Giving the Gift of Play

Gift of Play

Any time of the year is a good time for giving. But if this season speaks to you in a special way, consider giving the gift of play.

There are organizations around the world that help make play possible for kids. Here are a few whose work is both compelling and inspiring.

Northern Starfish (Canada)

In Canada, a barely into his teens Wes Prankard is working hard to make a difference. Northern Starfish, an organization he created, is working with First Nations communities across the country. His first engagement involved raising funds to build a playground in Attawapsikat, in northern Ontario. Three years later, playgrounds continue to be an important focus of the organization’s work as he explains here to the Assembly of First Nations.

Recently, Wes carted over 1,000,000,000 pennies he raised to a bank in his hometown as part of a campaign to the build 20 playgrounds across the Canada’s north. Click here if you would like to give Northern Starfish a hand.

Playground Builders (Canada)

From his base in British Columbia, Keith Reynolds and Playground Builders have built 116 playgrounds since 2007 in The Palestinian Territories, Afghanistan and other war-torn areas of the world. Keith gives a first hand account of the organization’s work in this Canadian Broadcasting Corporation national news interview.

Playground Builders is a registered charitable organization in Canada. The organization has both a Canadian and US foundation. Click through here if you are interested in supporting their work.

Playground IDEAS (Australia)

Marcus Veerman had an idea about kids, play and community empowerment. From his base in Australia, Playground IDEAS has worked and played with communities and kids throughout Asia, Africa and South America using indigenous and recycled materials to create colourful engaging playspaces. Just watch here and you’ll see what I mean.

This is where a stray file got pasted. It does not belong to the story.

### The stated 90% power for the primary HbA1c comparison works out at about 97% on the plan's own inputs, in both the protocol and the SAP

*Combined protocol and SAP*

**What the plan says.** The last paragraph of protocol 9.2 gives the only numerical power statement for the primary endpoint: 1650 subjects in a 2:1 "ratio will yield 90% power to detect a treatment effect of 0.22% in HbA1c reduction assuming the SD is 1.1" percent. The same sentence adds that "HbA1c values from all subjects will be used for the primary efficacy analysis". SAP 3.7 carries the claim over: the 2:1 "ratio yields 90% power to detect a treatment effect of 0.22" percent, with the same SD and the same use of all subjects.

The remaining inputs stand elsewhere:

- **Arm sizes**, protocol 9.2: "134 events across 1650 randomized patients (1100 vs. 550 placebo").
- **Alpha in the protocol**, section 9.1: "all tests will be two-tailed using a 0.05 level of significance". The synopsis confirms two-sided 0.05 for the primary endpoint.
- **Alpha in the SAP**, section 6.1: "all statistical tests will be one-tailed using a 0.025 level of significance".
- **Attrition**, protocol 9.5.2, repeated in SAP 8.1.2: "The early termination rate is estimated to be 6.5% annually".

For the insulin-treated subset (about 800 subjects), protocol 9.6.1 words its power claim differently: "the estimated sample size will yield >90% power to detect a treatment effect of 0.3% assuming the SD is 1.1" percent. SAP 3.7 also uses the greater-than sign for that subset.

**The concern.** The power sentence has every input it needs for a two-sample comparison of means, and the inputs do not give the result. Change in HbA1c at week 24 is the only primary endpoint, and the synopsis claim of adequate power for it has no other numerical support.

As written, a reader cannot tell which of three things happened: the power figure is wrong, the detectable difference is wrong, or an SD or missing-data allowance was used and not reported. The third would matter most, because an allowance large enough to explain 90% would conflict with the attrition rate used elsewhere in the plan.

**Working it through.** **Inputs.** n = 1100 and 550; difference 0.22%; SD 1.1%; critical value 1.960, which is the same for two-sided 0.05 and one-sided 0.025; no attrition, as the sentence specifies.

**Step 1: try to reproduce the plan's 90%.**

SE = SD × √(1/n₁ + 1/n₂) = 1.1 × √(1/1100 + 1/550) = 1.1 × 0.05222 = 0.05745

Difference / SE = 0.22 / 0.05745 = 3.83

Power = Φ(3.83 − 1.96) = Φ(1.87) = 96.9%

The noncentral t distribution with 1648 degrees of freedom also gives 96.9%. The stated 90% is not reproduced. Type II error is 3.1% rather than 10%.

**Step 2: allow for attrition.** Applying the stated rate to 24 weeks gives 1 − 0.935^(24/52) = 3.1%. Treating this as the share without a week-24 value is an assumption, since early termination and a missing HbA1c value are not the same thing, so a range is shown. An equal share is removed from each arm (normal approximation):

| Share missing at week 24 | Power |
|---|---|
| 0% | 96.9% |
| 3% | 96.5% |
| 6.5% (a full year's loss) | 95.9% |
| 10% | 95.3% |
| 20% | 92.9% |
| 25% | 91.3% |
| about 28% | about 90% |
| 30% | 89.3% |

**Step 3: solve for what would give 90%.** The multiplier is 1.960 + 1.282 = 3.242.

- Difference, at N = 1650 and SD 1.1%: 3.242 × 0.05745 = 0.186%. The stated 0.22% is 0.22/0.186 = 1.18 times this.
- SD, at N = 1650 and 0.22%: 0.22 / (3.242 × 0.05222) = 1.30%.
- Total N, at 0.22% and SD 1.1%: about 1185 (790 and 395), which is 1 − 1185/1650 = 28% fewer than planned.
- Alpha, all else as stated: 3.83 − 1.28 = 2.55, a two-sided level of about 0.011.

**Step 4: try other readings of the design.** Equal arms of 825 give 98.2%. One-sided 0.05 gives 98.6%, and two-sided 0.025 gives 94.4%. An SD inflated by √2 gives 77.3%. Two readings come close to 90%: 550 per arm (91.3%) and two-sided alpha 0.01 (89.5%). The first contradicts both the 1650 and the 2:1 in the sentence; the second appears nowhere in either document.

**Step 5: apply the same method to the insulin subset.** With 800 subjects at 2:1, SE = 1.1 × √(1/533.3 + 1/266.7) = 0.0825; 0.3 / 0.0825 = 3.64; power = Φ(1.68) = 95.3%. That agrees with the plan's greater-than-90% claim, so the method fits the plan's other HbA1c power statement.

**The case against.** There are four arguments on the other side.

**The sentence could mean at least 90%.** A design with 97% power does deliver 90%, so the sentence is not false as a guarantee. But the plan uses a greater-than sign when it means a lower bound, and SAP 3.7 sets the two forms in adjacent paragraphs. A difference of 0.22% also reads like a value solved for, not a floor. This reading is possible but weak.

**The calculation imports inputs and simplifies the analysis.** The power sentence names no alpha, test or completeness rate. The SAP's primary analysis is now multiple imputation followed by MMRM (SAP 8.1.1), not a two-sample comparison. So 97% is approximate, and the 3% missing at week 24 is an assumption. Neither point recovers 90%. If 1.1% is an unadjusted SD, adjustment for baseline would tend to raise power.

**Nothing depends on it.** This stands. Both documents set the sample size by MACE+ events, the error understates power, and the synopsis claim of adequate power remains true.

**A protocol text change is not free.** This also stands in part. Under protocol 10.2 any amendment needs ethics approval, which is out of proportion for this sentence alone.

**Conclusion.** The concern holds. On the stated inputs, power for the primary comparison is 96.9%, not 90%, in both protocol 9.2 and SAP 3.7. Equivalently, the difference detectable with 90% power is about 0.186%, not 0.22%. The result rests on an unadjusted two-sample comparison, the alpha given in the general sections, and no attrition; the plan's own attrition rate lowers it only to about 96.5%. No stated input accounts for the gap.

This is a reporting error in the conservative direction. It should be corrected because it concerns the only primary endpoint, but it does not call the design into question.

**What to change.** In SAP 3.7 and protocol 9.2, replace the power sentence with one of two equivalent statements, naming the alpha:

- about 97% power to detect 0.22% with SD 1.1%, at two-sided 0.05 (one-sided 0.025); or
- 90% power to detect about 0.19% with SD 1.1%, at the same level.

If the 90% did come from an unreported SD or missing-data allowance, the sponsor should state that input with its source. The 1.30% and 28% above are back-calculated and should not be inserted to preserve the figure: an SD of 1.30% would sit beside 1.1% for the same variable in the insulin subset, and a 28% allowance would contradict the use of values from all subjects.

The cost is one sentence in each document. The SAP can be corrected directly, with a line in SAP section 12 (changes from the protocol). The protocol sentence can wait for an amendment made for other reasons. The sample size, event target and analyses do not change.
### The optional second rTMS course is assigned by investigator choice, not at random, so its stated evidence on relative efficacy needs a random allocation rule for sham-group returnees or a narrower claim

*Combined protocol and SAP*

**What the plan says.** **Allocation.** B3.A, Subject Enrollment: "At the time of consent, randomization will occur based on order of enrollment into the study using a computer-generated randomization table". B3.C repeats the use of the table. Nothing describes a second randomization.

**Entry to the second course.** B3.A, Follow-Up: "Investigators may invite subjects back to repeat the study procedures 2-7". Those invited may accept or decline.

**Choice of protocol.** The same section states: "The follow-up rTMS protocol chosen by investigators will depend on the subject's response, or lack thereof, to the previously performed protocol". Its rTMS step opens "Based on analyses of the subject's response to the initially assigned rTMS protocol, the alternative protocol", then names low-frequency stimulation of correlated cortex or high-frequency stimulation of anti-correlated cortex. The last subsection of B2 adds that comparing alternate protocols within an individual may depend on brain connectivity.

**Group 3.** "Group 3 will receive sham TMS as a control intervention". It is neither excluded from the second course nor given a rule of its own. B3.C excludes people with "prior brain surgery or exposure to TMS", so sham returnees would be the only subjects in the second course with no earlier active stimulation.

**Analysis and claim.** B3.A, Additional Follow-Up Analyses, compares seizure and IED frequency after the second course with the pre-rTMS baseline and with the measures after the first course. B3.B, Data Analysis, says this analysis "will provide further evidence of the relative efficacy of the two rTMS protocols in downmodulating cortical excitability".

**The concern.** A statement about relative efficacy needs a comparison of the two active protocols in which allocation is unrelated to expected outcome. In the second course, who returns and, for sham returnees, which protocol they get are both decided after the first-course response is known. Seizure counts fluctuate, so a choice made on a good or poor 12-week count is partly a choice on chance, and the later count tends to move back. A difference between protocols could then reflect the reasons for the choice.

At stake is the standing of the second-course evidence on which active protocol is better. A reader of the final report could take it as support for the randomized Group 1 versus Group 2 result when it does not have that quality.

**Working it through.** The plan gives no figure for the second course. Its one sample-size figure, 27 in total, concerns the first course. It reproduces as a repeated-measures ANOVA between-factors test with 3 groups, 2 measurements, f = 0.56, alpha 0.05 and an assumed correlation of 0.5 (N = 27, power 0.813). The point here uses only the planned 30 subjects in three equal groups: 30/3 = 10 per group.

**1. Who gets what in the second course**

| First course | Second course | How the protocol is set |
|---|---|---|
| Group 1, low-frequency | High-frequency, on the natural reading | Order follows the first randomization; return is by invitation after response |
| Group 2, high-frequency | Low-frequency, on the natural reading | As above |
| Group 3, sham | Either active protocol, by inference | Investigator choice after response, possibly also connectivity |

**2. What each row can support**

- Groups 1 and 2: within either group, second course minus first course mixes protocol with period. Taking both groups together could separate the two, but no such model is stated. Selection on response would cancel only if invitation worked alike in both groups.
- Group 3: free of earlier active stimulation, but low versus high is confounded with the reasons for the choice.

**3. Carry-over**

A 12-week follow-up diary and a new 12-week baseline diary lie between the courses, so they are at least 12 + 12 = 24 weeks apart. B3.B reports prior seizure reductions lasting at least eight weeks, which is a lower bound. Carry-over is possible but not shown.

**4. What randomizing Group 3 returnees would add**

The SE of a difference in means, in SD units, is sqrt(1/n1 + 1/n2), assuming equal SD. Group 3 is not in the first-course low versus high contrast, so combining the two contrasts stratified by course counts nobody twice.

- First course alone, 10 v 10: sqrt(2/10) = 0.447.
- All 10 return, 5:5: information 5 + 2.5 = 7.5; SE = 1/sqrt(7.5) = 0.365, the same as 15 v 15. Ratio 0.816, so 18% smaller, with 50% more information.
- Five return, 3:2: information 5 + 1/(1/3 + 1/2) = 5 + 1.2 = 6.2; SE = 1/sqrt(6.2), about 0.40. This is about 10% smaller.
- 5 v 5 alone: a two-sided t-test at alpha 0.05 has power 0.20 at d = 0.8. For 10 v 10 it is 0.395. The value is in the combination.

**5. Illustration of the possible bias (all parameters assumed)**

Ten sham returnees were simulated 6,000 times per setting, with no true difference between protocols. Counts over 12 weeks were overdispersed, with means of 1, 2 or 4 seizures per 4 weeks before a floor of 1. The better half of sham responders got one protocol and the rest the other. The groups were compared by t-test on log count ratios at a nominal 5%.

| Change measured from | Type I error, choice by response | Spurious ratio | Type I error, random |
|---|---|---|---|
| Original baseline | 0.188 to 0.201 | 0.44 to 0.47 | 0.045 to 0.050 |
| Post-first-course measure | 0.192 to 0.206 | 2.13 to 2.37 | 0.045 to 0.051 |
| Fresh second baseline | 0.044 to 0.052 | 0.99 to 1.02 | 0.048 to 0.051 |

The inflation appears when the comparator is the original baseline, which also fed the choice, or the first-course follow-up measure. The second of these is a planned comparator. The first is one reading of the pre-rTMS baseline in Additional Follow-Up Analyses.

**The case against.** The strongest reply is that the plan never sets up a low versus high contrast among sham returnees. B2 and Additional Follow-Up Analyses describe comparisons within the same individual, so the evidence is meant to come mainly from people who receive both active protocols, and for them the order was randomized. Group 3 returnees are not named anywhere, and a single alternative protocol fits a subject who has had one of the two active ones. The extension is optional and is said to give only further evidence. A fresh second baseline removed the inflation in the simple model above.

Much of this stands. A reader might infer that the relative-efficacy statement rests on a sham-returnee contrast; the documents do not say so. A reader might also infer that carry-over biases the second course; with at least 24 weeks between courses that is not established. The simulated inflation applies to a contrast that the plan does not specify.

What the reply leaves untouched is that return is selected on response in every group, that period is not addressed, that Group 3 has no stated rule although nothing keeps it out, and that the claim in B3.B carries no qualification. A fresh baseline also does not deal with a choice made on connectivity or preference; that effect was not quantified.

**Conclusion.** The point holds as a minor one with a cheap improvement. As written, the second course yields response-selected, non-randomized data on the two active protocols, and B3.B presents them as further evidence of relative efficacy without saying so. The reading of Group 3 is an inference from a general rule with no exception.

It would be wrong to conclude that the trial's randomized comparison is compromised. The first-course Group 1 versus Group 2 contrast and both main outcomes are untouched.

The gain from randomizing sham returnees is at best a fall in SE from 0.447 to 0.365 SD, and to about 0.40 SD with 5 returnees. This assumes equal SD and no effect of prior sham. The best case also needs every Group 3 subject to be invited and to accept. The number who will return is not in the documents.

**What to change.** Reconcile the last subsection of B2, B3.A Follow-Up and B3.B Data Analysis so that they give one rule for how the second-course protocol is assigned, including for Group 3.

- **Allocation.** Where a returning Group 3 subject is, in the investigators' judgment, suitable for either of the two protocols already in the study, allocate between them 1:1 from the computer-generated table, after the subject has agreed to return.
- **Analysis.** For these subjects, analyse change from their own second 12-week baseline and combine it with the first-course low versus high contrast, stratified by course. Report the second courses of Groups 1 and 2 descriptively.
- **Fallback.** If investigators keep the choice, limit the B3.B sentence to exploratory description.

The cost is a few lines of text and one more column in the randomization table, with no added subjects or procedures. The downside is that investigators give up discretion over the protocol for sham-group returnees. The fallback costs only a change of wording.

Click here if you want to help Playground IDEAS build a “world of intelligent, happy, resilient children prepared to take on the complex challenges of the future”.

Empower Playgrounds (USA and Ghana)

Ben Markham and his team at Empower Playgrounds tag their work as lighting the world through recess. Markham is a retired ExxonMobil executive now bringing his talents to bear in Ghana, West Africa. Kids at play becomes energy that lights homes and schools.

Click through here for information on how to support the work of Empower Playgrounds.

East African Playgrounds (UK and Uganda)

East African Playgrounds was founded by two Leeds University students, Tom Gill and Carla Powell, in 2009. Volunteers have built playgrounds primarily in Uganda and Kenya. Here is the story of one of their early builds.

As far I have been able to determine, they are the only playground group who have had someone pledge to fundraise for them by doing handstands 365 days of the year. Julie Dumont has been on a handstandathon this year in a variety of venues. You can see some of them here in this article from The Telegraph.

Click through here for more on helping to support the work of East African Playgrounds.

This is just a small sample of of people and organizations doing good work in support of play. In communities throughout the world there are local activities and builds taking place that frequently are in need of financial or volunteer support. Keep your eyes open for opportunities. A newish kid on the block is crowdfunding as this item from BBC News London explores.

Remember anytime is a good time to give the gift of play. Merry Christmas from Halifax, Canada.